• Identify specific neighbors or nearby family and friends who would be willing to help in a crisis. Make a plan of action with them should the person with Alzheimer’s be unattended during a crisis. Tell neighbors about the person’s specific disabilities, including the inability to follow complex instructions, memory loss, impaired judgment, disorientation, and confusion. Give examples of simple one-step instructions that the person may be able to follow.
  • Give someone you trust a house key and a list of emergency phone numbers.
  • Provide local police and emergency services with photos of the person with Alzheimer’s and copies of his or her medical documents, so they are aware of the person’s needs.

Source: Disaster Preparedness for Alzheimer’s Caregivers

Wandering and Alzheimer’s Disease

Wandering and Alzheimer’s Disease

Many people with Alzheimer’s disease wander away from their home or caregiver. As the caregiver, you need to know how to limit wandering and prevent the person from becoming lost. This will help keep the person safe and give you greater peace of mind.Older woman wandering alone down a rural road

First Steps

Try to follow these steps before the person with Alzheimer’s disease wanders:

  • Make sure the person carries some kind of ID or wears a medical bracelet. If the person gets lost and can’t communicate clearly, an ID will let others know about his or her illness. It also shows where the person lives.
  • Consider enrolling the person in the MedicAlert® + Alzheimer’s Association Safe Return® Program (call 1-888-572-8566 to find the program in your area).
  • Let neighbors and the local police know that the person with Alzheimer’s tends to wander. Ask them to alert you immediately if the person is seen alone and on the move.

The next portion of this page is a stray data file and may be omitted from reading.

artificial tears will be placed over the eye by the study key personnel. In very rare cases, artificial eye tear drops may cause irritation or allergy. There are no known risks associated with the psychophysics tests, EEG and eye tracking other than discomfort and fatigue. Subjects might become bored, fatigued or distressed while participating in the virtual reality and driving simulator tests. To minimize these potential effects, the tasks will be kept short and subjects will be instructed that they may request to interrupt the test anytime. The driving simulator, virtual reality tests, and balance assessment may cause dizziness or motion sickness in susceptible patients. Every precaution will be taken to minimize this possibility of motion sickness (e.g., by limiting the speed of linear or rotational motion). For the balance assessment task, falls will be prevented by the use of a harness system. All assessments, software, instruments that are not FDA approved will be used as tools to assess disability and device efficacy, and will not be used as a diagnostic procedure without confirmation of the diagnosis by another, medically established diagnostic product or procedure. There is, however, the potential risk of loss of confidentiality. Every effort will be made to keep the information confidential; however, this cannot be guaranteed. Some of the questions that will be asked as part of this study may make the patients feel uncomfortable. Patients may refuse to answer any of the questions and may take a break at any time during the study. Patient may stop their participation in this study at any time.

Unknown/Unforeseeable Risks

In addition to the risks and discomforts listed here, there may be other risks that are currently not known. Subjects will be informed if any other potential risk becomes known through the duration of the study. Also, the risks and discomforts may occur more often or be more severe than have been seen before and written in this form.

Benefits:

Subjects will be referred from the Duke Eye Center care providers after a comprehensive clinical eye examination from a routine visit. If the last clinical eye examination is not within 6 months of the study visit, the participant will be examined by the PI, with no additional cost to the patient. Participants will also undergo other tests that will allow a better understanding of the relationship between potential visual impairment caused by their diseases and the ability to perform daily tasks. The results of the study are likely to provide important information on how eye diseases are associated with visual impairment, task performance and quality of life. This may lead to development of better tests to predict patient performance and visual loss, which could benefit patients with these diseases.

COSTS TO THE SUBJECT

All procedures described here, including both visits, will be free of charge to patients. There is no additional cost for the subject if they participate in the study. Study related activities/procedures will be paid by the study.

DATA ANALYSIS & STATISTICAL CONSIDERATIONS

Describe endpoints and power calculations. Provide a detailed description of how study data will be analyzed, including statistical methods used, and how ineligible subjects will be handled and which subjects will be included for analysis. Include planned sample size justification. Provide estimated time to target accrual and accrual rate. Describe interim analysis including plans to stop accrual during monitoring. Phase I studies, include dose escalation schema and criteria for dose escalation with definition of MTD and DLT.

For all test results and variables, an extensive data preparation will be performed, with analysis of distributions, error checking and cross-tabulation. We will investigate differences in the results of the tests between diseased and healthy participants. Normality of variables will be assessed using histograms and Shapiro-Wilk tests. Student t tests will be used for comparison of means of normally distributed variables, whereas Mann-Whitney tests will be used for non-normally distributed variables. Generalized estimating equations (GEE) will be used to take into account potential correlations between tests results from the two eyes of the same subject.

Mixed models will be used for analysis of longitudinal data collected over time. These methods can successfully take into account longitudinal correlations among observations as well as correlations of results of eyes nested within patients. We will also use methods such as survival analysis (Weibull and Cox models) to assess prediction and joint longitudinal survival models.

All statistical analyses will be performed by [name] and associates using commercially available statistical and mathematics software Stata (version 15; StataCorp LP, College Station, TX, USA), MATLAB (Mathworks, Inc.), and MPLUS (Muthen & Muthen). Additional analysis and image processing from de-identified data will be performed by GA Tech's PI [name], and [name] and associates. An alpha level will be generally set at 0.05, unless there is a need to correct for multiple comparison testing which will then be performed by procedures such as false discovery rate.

• Place labels in garments to aid in identification.
  • Keep an article of the person’s worn, unwashed clothing in a plastic bag to aid in finding him or her with the use of dogs.
  • Keep a recent photograph or video recording of the person to help police if he or she becomes lost.

Tips to Prevent Wandering

Here are some tips to help prevent the person with Alzheimer’s from wandering away from home:

  • Keep doors locked. Consider a keyed deadbolt, or add another lock placed up high or down low on the door. If the person can open a lock, you may need to get a new latch or lock.*
  • Use loosely fitting doorknob covers so that the cover turns instead of the actual knob.*
  • Place STOP, DO NOT ENTER, or CLOSED signs on doors.
  • Divert the attention of the person with Alzheimer’s disease away from using the door by placing small scenic posters on the door; placing removable gates, curtains, or brightly colored streamers across the door; or wallpapering the door to match any adjoining walls.
  • Install safety devices found in hardware stores to limit how much windows can be opened.
  • Install an “announcing system” that chimes when a door is opened.
  • Secure the yard with fencing and a locked gate.
  • Keep shoes, keys, suitcases, coats, hats, and other signs of departure out of sight.
  • Do not leave a person with Alzheimer’s who has a history of wandering unattended.

You can also make changes in your home to improve safety for someone who wanders.

Source: Wandering and Alzheimer’s Disease